import javax.inject.Named;

@Named
@SessionScoped
public class InitBean implements Serializable {

 private int init;

 public InitBean() {
  init = 5;
 }

 public int getInit() {
  return init;
 }

 public void setInit(int init) {
  this.init = init;
 }
}

import java.io.Serializable;
import javax.inject.Inject;
import javax.enterprise.context.SessionScoped;
import javax.inject.Named;

@Named
@SessionScoped
public class CountBean implements Serializable {
   
 @Inject
 private InitBean initBean;

 @PostConstruct
 public void init(){
  LOG.info("CountBean#Initializing counter with @PostConstruct ...");
  count = initBean.getInit();
 }
 ...
}

Injection and session scoped beans
JSF: For JSF managed beans, injection is accomplished via @ManagedProperty. For example:

CDI: For CDI managed beans, injection is accomplished via @Inject. For example:

JSF & CDI mixed: CDI can be injected in JSF (vice versa is not true!)

JSF Managed Beans Restrictions:
! As a general rule in JSF, don't use objects that have shorter lifespan than the objects you are calling it from. In other words, use objects whose lifespan is the same as, or longer than, the object being injected into. Breaking this rule will end up in a JSF exception. Base on this rule in a JSF session scoped managed bean you can inject session and application managed beans, but not request or view managed beans.

JSF managed beans can be injected in other JSF managed beans.

CDI Managed Beans Restrictions:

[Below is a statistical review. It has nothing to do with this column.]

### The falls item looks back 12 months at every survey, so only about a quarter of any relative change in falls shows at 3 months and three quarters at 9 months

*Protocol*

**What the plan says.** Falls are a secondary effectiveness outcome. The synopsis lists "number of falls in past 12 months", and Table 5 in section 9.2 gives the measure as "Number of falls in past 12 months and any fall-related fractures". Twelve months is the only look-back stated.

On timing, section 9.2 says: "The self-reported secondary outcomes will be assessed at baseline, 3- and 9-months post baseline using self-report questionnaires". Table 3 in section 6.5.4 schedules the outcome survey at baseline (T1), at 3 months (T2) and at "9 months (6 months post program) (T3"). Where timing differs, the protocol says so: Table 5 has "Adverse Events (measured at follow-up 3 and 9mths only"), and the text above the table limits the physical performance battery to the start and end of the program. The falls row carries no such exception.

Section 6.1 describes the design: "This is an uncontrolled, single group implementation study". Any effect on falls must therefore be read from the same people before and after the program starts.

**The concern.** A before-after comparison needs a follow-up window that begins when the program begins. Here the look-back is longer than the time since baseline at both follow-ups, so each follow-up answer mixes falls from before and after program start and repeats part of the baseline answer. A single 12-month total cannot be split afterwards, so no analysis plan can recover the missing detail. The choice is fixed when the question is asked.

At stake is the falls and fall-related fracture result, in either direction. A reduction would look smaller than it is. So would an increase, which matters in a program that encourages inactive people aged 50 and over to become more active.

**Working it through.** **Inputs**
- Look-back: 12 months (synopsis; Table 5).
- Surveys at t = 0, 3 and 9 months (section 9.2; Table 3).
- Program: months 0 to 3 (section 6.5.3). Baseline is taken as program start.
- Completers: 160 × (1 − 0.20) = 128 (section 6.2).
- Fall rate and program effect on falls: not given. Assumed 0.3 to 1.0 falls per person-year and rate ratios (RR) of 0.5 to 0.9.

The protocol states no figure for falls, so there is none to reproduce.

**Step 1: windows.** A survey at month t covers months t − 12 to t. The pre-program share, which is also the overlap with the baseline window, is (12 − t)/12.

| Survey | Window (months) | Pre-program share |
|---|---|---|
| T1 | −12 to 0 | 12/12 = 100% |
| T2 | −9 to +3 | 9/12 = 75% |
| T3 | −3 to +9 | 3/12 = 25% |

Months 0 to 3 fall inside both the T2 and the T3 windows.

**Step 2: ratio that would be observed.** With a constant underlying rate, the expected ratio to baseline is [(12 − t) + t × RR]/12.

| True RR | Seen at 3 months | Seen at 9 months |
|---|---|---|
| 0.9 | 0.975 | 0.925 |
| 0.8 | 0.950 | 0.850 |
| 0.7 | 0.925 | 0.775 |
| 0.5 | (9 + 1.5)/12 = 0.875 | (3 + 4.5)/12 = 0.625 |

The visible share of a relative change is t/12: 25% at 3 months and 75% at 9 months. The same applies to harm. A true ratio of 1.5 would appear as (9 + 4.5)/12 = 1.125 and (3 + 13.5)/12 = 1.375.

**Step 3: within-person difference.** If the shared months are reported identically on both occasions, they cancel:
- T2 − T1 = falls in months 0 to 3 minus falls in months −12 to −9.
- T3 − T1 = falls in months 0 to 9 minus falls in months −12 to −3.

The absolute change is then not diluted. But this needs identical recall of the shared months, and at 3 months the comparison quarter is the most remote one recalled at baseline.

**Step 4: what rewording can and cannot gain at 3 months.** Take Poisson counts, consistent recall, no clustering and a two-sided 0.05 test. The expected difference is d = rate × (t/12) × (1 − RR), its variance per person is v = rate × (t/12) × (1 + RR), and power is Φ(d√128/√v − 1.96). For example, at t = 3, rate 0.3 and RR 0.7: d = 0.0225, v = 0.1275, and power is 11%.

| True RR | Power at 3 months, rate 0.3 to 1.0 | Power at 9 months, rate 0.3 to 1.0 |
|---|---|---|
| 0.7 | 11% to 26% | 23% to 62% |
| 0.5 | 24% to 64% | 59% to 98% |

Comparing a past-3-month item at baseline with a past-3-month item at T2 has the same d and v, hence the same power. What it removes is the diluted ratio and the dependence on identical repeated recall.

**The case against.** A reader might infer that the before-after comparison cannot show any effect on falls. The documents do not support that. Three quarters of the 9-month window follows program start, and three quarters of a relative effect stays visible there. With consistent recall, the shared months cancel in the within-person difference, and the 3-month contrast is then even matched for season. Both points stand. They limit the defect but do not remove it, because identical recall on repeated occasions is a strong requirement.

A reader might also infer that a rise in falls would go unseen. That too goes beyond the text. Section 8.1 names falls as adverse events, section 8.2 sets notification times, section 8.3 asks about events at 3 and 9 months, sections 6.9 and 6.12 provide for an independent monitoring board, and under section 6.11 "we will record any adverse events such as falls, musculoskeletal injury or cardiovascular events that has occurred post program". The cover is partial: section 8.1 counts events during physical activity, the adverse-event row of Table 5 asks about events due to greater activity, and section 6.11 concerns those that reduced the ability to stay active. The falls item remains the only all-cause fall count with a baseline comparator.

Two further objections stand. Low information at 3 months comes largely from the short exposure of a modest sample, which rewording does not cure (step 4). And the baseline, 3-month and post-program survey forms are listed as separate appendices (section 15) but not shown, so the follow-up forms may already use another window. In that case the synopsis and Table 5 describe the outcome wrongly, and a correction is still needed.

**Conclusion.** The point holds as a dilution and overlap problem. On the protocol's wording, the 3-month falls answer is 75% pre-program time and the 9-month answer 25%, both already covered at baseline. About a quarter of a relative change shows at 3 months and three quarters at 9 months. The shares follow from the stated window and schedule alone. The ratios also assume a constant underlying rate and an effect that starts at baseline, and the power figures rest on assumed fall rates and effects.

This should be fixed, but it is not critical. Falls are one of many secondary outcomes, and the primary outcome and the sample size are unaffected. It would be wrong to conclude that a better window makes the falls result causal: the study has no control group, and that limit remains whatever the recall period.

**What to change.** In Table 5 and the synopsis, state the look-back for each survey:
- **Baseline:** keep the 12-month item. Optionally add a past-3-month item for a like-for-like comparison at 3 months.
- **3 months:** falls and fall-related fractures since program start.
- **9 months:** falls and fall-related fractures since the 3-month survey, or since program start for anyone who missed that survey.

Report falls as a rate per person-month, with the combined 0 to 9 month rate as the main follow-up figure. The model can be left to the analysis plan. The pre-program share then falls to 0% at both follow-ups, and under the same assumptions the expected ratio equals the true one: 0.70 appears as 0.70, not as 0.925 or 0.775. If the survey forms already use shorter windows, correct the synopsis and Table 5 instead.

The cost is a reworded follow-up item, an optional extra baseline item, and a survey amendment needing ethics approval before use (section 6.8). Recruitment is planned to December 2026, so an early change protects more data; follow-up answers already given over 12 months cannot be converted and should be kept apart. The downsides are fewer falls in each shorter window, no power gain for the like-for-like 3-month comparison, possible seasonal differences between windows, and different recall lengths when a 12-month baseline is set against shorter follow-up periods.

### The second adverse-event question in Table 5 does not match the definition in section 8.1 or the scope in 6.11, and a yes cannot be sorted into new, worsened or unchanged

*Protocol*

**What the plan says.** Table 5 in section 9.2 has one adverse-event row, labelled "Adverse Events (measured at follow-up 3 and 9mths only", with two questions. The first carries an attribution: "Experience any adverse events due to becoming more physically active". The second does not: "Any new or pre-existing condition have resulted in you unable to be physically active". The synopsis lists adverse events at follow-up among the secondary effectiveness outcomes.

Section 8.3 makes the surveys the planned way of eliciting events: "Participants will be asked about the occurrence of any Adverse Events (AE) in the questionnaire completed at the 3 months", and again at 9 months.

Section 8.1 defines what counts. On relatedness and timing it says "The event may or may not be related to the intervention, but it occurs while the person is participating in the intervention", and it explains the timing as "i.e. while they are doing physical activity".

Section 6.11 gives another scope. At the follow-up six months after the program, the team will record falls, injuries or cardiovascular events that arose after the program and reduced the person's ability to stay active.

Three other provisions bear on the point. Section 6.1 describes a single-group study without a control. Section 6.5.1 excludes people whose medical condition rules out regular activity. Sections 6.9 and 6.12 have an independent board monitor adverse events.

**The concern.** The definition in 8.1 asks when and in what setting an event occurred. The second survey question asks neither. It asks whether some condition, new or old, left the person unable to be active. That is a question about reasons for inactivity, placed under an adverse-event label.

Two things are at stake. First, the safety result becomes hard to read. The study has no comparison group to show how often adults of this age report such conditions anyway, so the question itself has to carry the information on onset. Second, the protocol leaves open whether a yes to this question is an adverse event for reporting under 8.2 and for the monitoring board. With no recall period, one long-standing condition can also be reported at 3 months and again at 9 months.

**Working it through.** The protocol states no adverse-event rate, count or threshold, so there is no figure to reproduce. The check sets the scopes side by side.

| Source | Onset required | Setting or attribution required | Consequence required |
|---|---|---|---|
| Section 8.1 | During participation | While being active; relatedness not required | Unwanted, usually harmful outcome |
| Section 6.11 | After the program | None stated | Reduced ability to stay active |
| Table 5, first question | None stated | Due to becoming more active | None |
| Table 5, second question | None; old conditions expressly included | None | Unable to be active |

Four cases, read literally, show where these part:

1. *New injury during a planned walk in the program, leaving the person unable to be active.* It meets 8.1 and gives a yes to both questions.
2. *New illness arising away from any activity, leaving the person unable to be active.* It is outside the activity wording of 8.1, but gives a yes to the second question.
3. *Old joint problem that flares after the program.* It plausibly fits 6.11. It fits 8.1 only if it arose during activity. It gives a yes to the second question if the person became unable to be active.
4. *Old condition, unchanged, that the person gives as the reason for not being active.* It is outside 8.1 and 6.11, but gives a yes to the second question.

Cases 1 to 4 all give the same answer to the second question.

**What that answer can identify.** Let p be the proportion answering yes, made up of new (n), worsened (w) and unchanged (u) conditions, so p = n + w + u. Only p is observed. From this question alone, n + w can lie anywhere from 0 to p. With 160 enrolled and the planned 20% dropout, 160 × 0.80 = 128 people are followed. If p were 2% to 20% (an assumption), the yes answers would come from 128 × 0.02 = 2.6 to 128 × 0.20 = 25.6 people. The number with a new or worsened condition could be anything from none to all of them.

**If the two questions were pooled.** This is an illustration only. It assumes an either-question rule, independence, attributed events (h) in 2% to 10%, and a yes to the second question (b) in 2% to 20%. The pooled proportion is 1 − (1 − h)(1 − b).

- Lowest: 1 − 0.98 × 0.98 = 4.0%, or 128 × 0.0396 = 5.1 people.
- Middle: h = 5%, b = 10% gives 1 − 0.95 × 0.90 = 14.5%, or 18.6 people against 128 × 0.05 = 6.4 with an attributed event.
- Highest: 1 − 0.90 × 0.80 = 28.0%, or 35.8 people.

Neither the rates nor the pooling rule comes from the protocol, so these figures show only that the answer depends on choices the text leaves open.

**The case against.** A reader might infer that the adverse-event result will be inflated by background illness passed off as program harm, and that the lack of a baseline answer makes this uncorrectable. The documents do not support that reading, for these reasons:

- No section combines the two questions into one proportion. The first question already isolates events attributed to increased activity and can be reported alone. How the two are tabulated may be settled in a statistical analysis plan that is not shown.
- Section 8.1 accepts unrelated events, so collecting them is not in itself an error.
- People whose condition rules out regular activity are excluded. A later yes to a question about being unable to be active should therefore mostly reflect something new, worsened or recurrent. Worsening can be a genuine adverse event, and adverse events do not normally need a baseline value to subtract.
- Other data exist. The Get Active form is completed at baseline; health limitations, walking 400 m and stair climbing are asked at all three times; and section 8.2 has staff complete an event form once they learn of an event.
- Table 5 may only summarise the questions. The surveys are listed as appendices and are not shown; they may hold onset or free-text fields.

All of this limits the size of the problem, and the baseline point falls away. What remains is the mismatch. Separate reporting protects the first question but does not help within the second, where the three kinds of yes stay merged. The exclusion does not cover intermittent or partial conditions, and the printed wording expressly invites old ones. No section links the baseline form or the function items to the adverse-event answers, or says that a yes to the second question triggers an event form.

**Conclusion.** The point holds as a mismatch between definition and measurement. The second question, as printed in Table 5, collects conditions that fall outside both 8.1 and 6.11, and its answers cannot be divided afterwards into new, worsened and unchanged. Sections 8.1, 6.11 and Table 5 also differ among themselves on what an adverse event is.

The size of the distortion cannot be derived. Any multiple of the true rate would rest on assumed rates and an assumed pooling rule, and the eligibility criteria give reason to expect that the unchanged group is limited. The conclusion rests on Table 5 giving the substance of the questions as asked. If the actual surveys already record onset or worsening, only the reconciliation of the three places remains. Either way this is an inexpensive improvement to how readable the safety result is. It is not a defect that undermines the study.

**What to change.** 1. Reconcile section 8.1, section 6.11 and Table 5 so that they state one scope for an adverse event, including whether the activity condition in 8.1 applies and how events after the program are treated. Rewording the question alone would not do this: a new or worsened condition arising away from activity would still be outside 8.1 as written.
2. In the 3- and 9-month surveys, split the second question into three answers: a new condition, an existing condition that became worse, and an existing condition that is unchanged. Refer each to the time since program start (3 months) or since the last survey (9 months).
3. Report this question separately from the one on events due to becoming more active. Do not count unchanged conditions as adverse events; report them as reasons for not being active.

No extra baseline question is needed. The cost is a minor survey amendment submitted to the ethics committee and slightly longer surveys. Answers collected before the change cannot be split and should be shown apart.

! When you are using an object that has a shorter lifespan than the object you are calling it from (for example, injecting a request scoped bean into a session scoped bean), CDI classifies the use case as a mismatched injection and fixes the issue via CDI proxies. For each request, the CDI proxy re-establishes the connection to a live instance of the request scoped bean.

CDI managed beans can be injected in JSF managed beans.

Configuring JSF session scoped managed beans programmatically
Starting with JSF 2.2, we can programmatically reproduce the content of faces-config.xml.  For session scoped managed beans, the relevant snippet of code is:

@Override
public void populateApplicationConfiguration (Document toPopulate) {

 String ns = toPopulate.getDocumentElement().getNamespaceURI();

 Element managedbeanEl = toPopulate.createElementNS(ns, "managed-bean");

 Element managedbeannameEl = toPopulate.createElementNS(ns, "managed-bean-name");
 managedbeannameEl.appendChild(toPopulate.createTextNode("countBean"));
 managedbeanEl.appendChild(managedbeannameEl);

 Element managedbeanclassEl = toPopulate.createElementNS(ns, "managed-bean-class");
 managedbeanclassEl.appendChild(toPopulate.createTextNode("beans.CountBean"));
 managedbeanEl.appendChild(managedbeanclassEl);

 Element managedbeanscopeEl = toPopulate. createElementNS(ns, "managed-bean-scope");
 managedbeanscopeEl.appendChild(toPopulate. createTextNode("session"));
 managedbeanEl.appendChild(managedbeanscopeEl);
 ...
 // programmatic create managed-property
 ...
 toPopulate.getDocumentElement().appendChild(managedbeanEl);
}

A complete application can be seen in Mastering JSF 2.2 book .

Configuring JSF session scoped managed beans in XML file
With XML configuration, you can use the old JSF 1.x mechanism to define the managed bean in a normal faces-config.xml file. For example:

...
<managed-bean>
 <managed-bean-name>countBean</managed-bean-name>
 <managed-bean-class>beans.CountBean</managed-bean-class>
 <managed-bean-scope>session</managed-bean-scope>
 ...
 <!-- managed bean properties --> via <managed-property/>
 ...
</managed-bean>
...

Managed beans should be defined in a separate XML file because the faces-config.xml is used to set the application level configurations. Basically, if you prefer this approach, create a new XML file and put the managed beans detail inside. Finally, declare the XML file via javax.faces.CONFIG_FILES context parameter in web.xml file.

...
<context-param>
 <param-name>javax.faces.CONFIG_FILES</param-name>
 <param-value>WEB-INF/my-manage-beans.xml</param-value>
</context-param>
...

See you in the next post about JSF/CDI view scope.